Cancel culture ends careers too soon

Ashley Brooke Boyd | Cartoonist

We’re all human. We’re not perfect. We slip up. We learn from our mistakes.

With the power and accessibility of social media, it can be easy to take one look and make an assumption about something you see while scrolling. One push of a button can shape the mindset of the masses. This often causes us to forget about the humanity in everyone. Someone’s reputation or even career can be destroyed by what many would call “cancel culture,” and it begins with mob mentality.

An example this year of cancel culture occurred with James Charles, one of the largest YouTube sensations in the beauty and makeup world. He lost 3 million subscribers when the Internet turned against him. Tweets left and right flooded Twitter “canceling” the star for a sponsored post that was a rival to another popular YouTube star with a similar brand. The backlash he faced resulted in #CancelJamesCharles which instantly trended.

This exists heavily throughout social media and shows how bold people are behind the screen. Left and right the Twitterverse is entertained by the mistakes of others and constantly searches for ways to bring an end to those in the public eye. In many cases, tweeters spread information that may not be factual in hopes of becoming viral.

It’s a constant cycle. It all begins when a celebrity, public figure or company slips up or acts against the norms of society. It only takes one person to screenshot, share and spread their own opinion about the incident on social media for the Internet to hop on the bandwagon and attempt to “cancel” that whoever they are angry with.

Think about it. When every move is broadcast in the limelight for thousands and millions to see, it does make it very easy for the public to cast their own perceptions blindly. However, these individuals are often scrutinized for a mistake made by one person, which does not necessitate the entire take-down of a company. This can go as far as death threats and serious attacks before the person or organization even has time to issue an apology.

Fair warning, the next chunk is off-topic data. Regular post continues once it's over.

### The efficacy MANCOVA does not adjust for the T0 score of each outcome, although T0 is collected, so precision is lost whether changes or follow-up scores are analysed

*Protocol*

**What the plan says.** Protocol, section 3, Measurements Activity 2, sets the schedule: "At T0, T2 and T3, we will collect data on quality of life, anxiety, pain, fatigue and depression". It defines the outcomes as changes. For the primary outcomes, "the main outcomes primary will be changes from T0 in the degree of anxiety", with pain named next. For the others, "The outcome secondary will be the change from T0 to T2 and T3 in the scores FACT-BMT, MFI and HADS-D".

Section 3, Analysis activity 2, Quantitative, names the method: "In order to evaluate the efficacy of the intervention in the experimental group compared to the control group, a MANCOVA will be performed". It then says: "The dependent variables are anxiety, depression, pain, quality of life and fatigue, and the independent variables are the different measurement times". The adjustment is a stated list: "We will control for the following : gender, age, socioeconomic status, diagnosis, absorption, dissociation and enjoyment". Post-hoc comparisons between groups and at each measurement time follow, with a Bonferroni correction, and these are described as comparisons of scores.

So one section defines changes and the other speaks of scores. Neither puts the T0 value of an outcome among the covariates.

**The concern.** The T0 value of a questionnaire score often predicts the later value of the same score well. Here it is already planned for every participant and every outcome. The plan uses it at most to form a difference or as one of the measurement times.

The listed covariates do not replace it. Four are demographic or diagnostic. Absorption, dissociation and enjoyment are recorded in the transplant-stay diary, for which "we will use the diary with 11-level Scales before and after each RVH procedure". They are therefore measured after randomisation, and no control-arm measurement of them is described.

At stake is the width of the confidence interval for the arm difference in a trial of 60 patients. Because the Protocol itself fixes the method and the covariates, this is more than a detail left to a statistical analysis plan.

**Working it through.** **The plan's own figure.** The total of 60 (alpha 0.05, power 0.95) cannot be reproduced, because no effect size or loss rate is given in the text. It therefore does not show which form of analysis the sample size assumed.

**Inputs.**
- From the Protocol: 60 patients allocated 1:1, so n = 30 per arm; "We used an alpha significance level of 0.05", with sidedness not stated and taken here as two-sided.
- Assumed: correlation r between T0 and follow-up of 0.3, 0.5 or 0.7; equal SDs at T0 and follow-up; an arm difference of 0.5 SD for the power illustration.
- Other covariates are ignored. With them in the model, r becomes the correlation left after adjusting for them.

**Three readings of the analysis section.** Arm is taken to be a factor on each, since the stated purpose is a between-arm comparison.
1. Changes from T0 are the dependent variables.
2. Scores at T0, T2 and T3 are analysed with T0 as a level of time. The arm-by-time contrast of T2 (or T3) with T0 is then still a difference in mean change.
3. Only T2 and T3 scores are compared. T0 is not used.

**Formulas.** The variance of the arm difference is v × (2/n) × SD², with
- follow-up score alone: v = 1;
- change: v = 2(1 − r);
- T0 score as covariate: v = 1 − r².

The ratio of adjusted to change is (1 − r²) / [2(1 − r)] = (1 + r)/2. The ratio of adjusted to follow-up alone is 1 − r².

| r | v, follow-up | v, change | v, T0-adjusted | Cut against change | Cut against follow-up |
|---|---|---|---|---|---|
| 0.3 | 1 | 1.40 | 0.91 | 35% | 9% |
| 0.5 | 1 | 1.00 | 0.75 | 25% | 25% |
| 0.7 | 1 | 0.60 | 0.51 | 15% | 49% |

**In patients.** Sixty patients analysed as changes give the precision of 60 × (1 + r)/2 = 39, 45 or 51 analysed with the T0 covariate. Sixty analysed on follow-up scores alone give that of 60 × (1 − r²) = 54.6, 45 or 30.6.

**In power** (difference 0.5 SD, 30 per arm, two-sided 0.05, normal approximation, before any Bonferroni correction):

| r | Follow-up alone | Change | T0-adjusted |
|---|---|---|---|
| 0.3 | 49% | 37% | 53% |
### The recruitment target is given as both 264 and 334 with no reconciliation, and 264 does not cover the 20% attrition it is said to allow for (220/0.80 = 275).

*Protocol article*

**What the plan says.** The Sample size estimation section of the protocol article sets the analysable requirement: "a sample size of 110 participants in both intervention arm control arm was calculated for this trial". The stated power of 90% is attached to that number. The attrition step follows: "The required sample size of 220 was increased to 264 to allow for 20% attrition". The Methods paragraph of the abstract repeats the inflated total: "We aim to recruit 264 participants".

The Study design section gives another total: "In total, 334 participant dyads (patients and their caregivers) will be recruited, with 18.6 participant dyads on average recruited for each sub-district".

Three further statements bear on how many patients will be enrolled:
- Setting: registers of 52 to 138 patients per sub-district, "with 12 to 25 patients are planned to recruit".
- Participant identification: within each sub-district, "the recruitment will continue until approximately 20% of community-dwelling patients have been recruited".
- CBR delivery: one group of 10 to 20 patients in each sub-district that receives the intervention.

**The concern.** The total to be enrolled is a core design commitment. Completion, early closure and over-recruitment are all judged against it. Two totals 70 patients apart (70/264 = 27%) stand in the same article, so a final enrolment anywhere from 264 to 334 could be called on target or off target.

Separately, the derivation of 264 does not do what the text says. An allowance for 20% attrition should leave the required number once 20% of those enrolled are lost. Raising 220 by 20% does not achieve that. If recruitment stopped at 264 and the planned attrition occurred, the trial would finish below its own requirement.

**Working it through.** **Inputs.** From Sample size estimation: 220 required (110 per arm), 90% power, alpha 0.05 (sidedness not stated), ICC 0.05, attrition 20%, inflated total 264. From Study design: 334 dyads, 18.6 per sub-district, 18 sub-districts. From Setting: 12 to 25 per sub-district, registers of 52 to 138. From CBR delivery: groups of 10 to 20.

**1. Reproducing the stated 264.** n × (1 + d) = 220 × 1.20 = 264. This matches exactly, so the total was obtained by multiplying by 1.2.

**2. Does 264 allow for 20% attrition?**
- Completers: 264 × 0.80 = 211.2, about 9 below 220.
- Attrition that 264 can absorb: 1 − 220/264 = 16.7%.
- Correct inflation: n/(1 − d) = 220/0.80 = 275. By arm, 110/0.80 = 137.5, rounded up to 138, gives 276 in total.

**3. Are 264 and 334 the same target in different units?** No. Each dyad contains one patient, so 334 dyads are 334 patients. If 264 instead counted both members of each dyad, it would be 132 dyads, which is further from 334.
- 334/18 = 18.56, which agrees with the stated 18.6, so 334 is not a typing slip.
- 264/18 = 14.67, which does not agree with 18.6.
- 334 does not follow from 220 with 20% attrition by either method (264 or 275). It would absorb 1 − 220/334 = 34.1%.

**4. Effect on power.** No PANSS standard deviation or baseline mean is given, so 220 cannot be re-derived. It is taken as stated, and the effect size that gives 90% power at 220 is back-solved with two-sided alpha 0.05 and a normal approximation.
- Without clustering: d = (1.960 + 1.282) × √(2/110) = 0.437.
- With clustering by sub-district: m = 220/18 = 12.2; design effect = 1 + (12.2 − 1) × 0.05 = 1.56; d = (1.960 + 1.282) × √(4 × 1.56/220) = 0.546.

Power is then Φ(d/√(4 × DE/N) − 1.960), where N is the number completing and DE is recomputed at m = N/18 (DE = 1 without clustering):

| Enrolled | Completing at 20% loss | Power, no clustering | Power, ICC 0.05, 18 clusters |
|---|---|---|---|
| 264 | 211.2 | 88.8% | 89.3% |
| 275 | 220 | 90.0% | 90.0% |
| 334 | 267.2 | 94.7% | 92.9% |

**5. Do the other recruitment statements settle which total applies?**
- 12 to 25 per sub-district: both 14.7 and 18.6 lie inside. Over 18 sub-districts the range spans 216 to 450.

Forever 21 was in hot water when a tweet surfaced of an Atkins bar being packaged in an online order. Many customers were outraged and stated that the company was “body shaming” even after Forever 21 issued a statement saying that it “was an oversight on our part and [they] sincerely apologize for any offense this may have caused to our customers, as this was not our intention in any way.” All online orders included Atkins bars, not just particular sizes.

Many times an individual hoping to “cancel” a public figure will dig up social media posts from years back, repost and attempt to gain the Internet’s agreement that the person’s reputation should come to an end. The most common strategy used is searching for past racist or biased tweets. While it is true that “what goes on the Internet stays on the Internet,” it is important to fact check and research before rallying behind the newest angry hashtag.

One’s credibility can disappear in the blink of an eye. This can be accomplished solely from someone sitting behind their laptop screen who may not have done enough research on their own.

Yes, it is important to stand up against prejudice or any type of discrimination that a person or company may be involved in. Holding people accountable is essential, but the right approach is what makes the difference. There are appropriate ways to use social media to spread a message, rather than participating in mob mentality when the facts often are not all displayed.

Think about who is behind the screen. Instead of using your page to exploit or call out what you deem is problematic, you can effectively use social media as an educational tool to explain and to make the world a better place. Cancel culture does not resolve the issue. It does not teach or change people. While it may bring the accuser down in ranking, the message will still remain if proper education is not taught.

All Internet users are members of one global community. Don’t police all virtual conduct with unforgiving anger. Make the Twitterverse a place where we can learn to be better together.